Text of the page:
Wednesday, June 29, 2011

Disiplin - Anti-Life [2005]

Band: Disiplin
Album: Anti-Life
Genre: Black Metal
Release year: 2005
Label: Moonfog Productions

After quitting Myrkskog in 2000, General K amassed his troops and orchestrated Disiplins eponymous first effort. 2003s "Disiplin" was a simply, yet effective black metal album, not treading new ground, but doing what it did and doing it well. The follow-up, Anti-Life, marked the entrance of a different beast, if a beast at all.

The first track, "Orthodox Devil Worship", starts off with a seemingly endless sample of some Serbian (or something) guy talking and laughing. The instruments join the syncopated fray, and soon transforms into a powerful, chunky riff-fest. Not exactly what we've come to expect from Disiplin, or black metal in general, but it surely works, and the pace quickens after this. So far General K is in shape, and vocalist Jonas Ausslavia snarls spiteful. But ach! This pleasant surprise doesn't last long before a misplaced and decidedly weak, Mötley Crüeesque chorus marks its arrival. The whole song goes downhill from here, the chunky pieces are dull and a sour taste of disappointment finds its place.

Next comes the second, and most accessible song, "Feed the Fucker to the Dogs". It's somewhat comparable to Lamb of Gods "Redneck". Above middle paced, catchy but somewhat forgettable nonetheless. It's a nice change after the fuckfest that was "Orthodox Devil Worship" though. The third, and undoubtedly best and most blackened, track is the albumtitled "Anti-Life". Finally, General K gets hold of his battleformations and spits out a decent, crushing black metal song. A mainriff that rolls over you like a German tank and a nice dissonant middlepiece with added tremolo picking. Finally, something good from start to end!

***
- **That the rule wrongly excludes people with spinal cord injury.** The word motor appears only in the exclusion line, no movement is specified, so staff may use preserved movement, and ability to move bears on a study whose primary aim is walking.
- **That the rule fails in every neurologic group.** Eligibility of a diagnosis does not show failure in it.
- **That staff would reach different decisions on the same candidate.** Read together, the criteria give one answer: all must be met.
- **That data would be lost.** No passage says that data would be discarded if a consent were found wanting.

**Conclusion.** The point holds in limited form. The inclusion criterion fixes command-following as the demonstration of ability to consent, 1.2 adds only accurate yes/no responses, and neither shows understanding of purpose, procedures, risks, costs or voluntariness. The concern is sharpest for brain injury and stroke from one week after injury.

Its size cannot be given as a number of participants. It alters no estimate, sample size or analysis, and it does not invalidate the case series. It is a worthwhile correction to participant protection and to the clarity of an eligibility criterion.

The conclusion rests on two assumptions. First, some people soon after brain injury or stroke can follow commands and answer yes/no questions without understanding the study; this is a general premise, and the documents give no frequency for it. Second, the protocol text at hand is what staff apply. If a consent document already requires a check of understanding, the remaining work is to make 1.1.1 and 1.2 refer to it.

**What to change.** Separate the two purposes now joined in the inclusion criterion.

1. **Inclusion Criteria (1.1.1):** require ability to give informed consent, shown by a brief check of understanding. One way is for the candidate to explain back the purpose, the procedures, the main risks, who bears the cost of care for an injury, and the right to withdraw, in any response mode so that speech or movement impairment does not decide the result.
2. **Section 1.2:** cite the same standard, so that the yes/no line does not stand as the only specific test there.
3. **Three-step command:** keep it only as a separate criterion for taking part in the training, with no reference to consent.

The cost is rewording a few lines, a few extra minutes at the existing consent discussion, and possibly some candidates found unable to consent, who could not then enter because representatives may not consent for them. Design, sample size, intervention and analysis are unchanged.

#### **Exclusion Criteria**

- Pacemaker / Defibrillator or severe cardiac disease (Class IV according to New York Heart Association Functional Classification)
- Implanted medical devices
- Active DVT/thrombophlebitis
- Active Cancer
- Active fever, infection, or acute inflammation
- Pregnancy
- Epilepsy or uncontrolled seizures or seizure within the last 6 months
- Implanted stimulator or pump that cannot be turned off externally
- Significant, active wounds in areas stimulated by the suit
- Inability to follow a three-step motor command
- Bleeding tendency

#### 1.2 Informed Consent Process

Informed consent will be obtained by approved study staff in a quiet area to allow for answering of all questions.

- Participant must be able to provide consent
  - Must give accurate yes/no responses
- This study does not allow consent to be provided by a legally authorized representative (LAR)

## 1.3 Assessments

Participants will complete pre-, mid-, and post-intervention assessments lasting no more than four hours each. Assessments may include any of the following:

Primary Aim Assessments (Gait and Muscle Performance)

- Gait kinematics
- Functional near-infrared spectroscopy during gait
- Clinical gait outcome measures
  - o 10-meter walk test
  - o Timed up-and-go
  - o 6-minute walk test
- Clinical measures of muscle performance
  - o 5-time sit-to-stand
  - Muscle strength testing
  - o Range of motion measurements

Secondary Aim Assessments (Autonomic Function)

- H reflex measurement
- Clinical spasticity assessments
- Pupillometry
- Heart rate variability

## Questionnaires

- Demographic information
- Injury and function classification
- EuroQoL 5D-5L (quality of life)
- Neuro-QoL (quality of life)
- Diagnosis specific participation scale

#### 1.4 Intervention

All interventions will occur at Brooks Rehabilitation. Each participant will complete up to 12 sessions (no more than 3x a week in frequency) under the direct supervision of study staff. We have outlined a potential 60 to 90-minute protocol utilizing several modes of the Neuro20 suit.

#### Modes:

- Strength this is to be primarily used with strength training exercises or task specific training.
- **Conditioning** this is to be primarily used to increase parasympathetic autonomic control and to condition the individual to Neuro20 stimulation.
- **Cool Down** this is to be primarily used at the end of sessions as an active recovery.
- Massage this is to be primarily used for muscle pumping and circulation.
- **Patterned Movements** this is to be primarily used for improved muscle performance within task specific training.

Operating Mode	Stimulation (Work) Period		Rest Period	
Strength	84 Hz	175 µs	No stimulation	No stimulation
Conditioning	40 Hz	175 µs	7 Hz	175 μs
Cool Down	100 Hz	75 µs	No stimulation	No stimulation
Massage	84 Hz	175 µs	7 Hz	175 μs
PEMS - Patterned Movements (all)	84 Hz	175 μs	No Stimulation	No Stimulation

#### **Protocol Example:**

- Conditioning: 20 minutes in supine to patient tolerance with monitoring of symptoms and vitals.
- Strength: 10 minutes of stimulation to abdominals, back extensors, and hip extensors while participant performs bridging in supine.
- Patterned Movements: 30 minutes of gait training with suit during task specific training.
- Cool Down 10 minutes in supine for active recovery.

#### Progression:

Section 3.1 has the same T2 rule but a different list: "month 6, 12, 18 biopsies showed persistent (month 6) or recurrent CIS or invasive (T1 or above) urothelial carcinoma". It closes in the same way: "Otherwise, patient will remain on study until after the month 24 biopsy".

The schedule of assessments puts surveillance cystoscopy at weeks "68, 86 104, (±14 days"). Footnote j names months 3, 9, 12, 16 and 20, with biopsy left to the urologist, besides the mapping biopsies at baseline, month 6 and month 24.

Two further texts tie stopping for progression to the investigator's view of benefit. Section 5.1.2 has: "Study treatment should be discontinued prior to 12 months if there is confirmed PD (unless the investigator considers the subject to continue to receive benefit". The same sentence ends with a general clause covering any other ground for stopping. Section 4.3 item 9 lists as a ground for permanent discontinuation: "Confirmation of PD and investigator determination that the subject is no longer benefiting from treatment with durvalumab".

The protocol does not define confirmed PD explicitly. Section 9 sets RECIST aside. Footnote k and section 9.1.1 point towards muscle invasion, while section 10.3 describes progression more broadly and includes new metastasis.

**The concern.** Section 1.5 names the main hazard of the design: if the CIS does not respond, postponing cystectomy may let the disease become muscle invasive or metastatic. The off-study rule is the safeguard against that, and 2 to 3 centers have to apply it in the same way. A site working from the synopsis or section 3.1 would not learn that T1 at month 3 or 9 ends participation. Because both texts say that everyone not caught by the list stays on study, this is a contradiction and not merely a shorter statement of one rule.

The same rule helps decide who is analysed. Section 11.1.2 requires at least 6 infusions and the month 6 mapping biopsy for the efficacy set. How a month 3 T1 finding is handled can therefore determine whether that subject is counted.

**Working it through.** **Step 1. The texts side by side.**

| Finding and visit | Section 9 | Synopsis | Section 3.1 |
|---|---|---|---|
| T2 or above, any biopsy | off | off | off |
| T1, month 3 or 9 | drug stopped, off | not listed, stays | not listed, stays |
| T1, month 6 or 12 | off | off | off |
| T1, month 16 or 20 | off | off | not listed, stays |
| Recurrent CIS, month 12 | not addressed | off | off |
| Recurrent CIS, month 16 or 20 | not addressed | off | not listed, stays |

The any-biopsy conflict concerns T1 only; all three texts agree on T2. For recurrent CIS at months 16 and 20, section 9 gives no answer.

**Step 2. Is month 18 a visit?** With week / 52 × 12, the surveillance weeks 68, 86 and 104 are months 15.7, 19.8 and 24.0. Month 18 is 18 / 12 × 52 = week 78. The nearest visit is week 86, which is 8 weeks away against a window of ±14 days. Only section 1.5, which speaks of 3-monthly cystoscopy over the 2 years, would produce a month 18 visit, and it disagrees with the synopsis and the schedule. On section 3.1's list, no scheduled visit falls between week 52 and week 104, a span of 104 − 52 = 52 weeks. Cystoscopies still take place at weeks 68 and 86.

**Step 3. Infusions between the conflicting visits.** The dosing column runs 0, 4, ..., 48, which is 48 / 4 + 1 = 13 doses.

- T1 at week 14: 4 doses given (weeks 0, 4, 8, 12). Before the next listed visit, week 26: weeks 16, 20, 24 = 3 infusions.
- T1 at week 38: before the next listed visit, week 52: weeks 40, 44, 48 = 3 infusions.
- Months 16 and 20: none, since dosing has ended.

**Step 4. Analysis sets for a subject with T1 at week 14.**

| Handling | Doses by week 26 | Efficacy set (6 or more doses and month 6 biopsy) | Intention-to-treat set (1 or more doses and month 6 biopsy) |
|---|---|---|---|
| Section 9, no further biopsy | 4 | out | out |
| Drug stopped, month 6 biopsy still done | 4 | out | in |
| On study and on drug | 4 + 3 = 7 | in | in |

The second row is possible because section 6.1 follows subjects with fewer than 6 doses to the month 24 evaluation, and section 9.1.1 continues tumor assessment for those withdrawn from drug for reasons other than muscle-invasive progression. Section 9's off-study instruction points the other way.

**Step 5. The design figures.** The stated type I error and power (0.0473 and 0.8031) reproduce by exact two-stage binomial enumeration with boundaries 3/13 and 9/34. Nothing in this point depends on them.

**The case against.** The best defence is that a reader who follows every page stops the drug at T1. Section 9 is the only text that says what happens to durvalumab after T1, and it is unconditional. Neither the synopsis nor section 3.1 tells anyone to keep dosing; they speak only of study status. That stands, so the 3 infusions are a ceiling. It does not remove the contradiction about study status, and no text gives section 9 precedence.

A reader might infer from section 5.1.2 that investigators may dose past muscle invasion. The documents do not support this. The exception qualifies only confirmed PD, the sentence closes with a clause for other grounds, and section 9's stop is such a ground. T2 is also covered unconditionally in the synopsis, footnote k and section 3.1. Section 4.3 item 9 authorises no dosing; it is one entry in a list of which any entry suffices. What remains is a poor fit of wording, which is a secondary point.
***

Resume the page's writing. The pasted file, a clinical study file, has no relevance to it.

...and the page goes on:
- And unfortunately the last. The rest of the tracks are mainly filler, with occasional interesting parts, as "Kill at Wills" 20 second blastbeat frenzy. "The Arsonist Academy" could've been a nice, thrashy anthem, had it not been ruined by the unwelcome feature that is Nattefrost, and the sub-par execution of the cliché, and yet entertaining chorus. "Kosmos Reversum" is the last halfway decent track, but unfortunately, it falls into the same trap as most of the album. Nattefrost makes another pisspoor appearance on "Pesticide - Swallow Your Own Shit", which is basically a bad Carpathian Forest song.

Most of this album is completely forgettable, and not listenworthy. Safe for the few first tracks, nothing new is brought to the table here. Disiplin boldly experiments on "11", which is a sort of cool track, reminiscing the works of Stillborn, but unfortunately doesn't fit anywhere. Lastly, album closer "Chaos Triumphator" is an almost 6 minute long noise/sample, that is the equivalent of getting the static noise-cock of a nonworking radio stuck in your ear. This track, paired with Disiplins previous flirting with fascism (check out the cover of their first album, "Disiplin") gives a pointer to Disiplins future, marking a complete departure from metal, and their journey into fascistic noise.
General K should be stripped of his stars, and Nattefrost? That fucker should've been fed to the dogs.

Andreas "Beerfast cereals!" Damgaard

Tuesday, June 28, 2011

Splitter - En Sörglig Historia [2006]

Band: Splitter
Album: En Sörglig Historia
Genre: Grindcore
Release year: 2006
Label: Obscene Productions

Sweden; in metal, this Scandinavian country is most often associated with the Gothenburg scene and melodic death metal. This is a shame though, for Sweden has had many other influental, and uglier, bands - need I mention the likes of Nihilist (later Entombed), Dismember and Grave? As we divert from the wellpolished, clean path of melodic death metal, we find a much more gritty beast in the underbelly of Swedish abominations - grindcore.

Swedish grindcore has always carried that special vibe, akin to postmodern black metal. Mournful, cold, and yet curbstompingly brutal. Splitter is indeed one of these bands. After the demise of mighty Nasum in 2005, there were speculations of the torch could be lifted. And fuck me with an IKEA-chair if it couldn't.

The first track, Krossad, kicks in with a barrage of chaos and dissonance, and is hellbent on pummeling the listener into submission. This is of course nothing special in grindcore, but around the twenty-second mark, a change occurs. The aforementioned vibe kicks in, carried by the howling shrieks of vocalist Frederic "Fredde" Thalbeg, and the superbly despairful guitartone of either Niklas Holm or Thimmy Broden. One sees not the brutal, but cartoonesque, gore grindcore usually conjures, but rather a vision of Stockholmian concrete wastelands.